I can't see how RSA (assuming OAEP padding) can be used in normal block cipher modes. Its output is likely not pseudorandom, so it can't be used in CTR, OFB, or CFB mode. Its output is too large to be fed back in, so it can't be used in CBC mode. Using it in ECB mode would have the problem that blocks can be moved, duplicated, deleted, and replaced just like if you use ECB on a normal block cipher.
You're right about the CBC, OFB and CFB modes. Using RSA as drop in replacement will be troublesome anyway, because it would run into practical issues besides the security related ones already mentioned by fgrieu. Will the padding mode be compatible with such large block sizes? Will the implementations? What about buffers created to be about the same size of the plaintext input?
ECB in my opinion has the best cards. The main issue with ECB is that repeating plaintext blocks will be seen as repeating plaintext blocks by an attacker. This problem however is not present if you'd use RSA with e.g. OAEP padding. OAEP padding already has a random component, so you would not be able to see the repeating pattern.
You also state that ECB allows blocks to be "moved, duplicated, deleted, and replaced". This is however not just a property of ECB mode; it's a property of any mode that doesn't include integrity protection and authentication. You can simply remove this problem by authenticating the ciphertext with a digital signature - the asymmetric equivalent of a MAC. If you assume that you've distributed the full key pair to both parties you may even get away with using the same key pair as the padding would protect you against most if not all attacks.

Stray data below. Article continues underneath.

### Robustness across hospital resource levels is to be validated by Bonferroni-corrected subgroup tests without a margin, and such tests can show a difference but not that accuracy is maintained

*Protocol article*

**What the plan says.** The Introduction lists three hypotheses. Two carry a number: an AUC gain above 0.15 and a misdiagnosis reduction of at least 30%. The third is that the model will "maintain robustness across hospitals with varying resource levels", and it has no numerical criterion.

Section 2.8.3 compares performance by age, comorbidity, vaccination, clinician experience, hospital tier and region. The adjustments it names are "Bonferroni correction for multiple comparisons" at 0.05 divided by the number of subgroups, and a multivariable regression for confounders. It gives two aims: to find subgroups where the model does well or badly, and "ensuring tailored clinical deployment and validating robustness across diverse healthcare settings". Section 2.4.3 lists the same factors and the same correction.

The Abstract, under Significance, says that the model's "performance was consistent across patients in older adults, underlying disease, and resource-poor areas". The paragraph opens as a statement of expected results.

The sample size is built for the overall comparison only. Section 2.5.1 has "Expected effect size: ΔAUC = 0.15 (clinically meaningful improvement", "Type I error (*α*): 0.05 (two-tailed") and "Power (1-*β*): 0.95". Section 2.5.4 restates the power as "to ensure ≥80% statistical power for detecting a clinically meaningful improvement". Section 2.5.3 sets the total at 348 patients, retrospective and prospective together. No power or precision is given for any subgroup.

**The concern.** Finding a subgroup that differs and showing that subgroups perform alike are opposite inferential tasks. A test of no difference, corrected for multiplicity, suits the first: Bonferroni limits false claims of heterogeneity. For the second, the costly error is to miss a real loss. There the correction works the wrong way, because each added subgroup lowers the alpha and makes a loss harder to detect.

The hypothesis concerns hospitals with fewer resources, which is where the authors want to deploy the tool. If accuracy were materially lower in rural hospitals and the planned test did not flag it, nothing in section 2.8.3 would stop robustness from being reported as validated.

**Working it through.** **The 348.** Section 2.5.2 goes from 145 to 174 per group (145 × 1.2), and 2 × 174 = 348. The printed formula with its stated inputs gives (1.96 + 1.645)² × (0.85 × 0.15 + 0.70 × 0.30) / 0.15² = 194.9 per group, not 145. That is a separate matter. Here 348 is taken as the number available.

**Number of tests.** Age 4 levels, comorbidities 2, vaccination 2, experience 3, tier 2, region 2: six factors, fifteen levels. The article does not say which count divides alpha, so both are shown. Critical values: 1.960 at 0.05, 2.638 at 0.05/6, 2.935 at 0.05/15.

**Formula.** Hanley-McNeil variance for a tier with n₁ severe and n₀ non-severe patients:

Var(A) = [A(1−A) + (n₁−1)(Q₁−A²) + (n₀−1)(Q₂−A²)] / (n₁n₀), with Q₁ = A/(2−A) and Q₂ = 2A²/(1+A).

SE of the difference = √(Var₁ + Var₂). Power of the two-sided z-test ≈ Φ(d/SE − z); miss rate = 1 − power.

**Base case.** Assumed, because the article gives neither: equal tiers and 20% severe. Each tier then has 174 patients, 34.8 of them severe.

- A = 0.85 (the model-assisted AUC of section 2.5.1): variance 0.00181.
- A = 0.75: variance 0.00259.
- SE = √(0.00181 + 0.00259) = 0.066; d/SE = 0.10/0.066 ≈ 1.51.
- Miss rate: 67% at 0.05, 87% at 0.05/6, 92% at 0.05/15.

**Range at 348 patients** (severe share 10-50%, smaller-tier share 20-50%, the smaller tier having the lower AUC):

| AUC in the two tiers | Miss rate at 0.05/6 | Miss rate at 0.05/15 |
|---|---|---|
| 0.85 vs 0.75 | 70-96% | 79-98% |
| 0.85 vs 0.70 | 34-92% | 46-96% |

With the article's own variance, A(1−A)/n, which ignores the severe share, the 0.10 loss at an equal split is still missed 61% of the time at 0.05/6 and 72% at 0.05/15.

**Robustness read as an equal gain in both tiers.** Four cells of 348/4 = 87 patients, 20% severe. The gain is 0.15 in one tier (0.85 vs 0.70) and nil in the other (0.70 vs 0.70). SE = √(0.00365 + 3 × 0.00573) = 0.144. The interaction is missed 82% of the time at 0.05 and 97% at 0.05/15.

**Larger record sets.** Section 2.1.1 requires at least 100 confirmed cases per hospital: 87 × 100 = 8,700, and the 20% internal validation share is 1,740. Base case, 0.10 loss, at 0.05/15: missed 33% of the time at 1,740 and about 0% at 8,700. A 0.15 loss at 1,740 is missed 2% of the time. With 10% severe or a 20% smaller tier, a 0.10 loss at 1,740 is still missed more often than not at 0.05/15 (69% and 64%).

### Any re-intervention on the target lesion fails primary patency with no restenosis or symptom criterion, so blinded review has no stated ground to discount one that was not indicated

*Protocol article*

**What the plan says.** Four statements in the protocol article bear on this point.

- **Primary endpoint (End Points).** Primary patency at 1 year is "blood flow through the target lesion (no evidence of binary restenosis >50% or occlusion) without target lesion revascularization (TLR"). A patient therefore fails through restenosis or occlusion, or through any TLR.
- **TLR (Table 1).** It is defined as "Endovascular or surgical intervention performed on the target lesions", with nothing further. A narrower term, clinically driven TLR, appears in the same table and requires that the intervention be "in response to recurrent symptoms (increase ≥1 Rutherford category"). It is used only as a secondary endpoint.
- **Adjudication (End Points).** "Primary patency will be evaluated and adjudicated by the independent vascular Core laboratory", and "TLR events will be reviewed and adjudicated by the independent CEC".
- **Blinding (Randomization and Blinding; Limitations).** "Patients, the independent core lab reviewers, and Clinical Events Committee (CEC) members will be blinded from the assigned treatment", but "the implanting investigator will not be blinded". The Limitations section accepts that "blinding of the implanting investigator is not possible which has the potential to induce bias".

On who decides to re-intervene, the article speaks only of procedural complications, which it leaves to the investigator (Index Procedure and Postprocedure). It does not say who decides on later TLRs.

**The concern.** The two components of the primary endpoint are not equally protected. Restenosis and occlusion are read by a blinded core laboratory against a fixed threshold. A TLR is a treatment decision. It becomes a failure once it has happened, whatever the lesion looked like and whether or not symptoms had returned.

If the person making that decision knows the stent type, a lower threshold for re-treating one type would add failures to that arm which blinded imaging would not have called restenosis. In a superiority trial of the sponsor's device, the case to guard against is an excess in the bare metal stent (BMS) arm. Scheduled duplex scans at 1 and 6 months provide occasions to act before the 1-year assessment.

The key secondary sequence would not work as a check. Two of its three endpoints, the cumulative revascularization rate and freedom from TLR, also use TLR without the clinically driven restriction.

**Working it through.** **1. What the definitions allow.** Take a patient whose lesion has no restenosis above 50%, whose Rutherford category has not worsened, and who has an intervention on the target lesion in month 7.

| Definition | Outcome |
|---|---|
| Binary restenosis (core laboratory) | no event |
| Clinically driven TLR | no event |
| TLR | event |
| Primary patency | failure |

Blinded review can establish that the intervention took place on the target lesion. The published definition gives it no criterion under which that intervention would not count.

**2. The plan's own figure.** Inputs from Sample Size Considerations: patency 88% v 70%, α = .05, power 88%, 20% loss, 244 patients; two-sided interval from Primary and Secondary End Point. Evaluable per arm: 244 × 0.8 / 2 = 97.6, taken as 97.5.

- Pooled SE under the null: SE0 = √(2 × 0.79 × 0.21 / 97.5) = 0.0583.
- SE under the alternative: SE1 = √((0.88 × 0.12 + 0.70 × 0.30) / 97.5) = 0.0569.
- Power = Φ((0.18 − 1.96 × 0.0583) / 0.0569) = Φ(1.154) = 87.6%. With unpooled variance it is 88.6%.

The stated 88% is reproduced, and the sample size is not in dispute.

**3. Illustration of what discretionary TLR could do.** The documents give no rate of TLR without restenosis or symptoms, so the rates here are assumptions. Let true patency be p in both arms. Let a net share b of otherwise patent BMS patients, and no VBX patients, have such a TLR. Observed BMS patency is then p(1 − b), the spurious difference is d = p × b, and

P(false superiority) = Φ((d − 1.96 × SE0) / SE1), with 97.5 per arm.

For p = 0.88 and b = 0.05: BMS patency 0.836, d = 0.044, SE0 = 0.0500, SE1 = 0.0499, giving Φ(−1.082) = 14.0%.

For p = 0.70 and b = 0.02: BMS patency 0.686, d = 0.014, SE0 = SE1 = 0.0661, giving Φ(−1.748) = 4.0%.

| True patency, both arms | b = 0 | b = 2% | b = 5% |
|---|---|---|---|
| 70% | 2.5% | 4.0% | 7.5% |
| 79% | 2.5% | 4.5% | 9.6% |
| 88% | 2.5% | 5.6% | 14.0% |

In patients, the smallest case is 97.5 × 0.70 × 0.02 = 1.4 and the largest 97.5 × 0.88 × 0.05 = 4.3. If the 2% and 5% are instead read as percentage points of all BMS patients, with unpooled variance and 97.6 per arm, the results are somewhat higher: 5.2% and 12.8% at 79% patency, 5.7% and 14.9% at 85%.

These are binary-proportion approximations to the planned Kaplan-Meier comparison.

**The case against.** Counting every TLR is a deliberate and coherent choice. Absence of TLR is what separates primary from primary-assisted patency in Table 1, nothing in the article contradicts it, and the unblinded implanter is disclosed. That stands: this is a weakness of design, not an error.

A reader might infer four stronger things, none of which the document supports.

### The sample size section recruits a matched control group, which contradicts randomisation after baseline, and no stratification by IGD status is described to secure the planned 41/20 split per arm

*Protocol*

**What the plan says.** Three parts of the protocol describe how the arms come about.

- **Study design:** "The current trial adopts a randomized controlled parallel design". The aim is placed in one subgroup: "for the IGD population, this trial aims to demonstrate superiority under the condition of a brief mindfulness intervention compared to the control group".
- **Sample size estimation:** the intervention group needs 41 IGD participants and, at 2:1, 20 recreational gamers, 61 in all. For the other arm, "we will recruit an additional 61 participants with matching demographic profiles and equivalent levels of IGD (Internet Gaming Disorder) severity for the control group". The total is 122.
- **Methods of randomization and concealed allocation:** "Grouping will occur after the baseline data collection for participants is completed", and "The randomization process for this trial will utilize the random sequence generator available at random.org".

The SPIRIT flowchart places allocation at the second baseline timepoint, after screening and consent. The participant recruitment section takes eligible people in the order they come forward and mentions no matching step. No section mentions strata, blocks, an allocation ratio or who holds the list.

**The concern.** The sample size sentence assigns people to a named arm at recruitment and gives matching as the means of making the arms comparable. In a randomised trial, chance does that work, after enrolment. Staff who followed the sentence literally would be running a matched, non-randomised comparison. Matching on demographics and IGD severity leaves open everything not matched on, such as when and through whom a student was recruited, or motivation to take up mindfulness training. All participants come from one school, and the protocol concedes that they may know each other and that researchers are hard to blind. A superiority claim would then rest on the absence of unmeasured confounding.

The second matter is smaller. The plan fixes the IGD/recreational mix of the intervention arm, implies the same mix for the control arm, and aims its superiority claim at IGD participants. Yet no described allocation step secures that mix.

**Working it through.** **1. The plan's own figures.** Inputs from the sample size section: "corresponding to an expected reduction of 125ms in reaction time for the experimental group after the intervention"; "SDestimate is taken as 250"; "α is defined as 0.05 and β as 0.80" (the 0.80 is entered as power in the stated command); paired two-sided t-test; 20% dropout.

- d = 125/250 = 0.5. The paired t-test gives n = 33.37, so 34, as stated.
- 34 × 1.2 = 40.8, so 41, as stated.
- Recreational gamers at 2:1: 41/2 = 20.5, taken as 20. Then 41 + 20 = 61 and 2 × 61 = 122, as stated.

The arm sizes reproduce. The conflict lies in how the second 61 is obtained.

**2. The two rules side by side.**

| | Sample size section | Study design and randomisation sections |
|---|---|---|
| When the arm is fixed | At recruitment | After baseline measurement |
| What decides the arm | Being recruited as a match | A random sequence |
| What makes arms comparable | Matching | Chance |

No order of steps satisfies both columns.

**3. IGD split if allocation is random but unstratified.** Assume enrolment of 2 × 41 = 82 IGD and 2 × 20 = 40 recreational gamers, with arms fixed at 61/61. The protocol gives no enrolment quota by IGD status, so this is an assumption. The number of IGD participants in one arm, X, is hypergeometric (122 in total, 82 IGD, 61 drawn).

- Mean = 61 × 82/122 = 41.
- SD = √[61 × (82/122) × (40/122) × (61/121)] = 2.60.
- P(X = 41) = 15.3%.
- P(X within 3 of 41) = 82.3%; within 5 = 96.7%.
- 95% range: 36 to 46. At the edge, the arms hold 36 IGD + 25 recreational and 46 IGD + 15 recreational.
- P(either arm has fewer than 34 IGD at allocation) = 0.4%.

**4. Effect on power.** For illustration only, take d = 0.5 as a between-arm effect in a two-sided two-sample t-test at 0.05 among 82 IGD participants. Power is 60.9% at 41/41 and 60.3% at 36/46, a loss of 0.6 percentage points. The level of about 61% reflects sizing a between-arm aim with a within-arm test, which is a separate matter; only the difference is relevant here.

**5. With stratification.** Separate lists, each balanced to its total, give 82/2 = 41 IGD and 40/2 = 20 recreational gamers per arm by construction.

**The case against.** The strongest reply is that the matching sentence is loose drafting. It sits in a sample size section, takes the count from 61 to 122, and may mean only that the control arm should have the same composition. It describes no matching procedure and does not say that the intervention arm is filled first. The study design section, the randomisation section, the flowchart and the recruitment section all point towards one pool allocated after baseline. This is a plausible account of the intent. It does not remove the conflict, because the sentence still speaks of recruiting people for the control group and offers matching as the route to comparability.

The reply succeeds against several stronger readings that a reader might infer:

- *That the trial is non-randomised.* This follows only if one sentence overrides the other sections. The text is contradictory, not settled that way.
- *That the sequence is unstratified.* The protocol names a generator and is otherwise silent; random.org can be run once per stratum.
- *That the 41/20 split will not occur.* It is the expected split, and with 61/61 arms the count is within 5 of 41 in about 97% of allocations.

Using RSA in ECB/OAEP mode of course has huge drawbacks with regards to performance, key management and overhead. It could also drain the secure random generator of the system. Furthermore, it seems that a symmetric cipher like AES is a whole lot more going for it with regards to security. So you'd probably downgrade your security level rather than upgrading it.
So yes, ECB is kind-of possible. If it wasn't you should not be able to encrypt multiple messages. Anybody implementing such a scheme would be considered out of hens mind by the cryptographic community though - and rightly so.
In the comments you further explain that
... but the idea is to use it similarly to how we use block ciphers today, as to avoid #1.
This would be impossible. Raw / textbook RSA is horribly insecure. You'd have to perform padding. Using the cipher in block mode of operation doesn't work. Furthermore, there is a problem with the highest bit of the input. With RSA you can deterministically encrypt something of size
N - 1.
N - 1 will not be on a bit boundary. That means that you'll always have a single bit of overhead. So even if it was possible to create a secure mode, you still could not use it as drop-in replacement.
ECB mode for textbook RSA is often used in textbook examples of RSA encryption with very small primes. After all of the above I hope I don't have to explain how horribly insecure that mode is; it breaks not just one but all of the rules.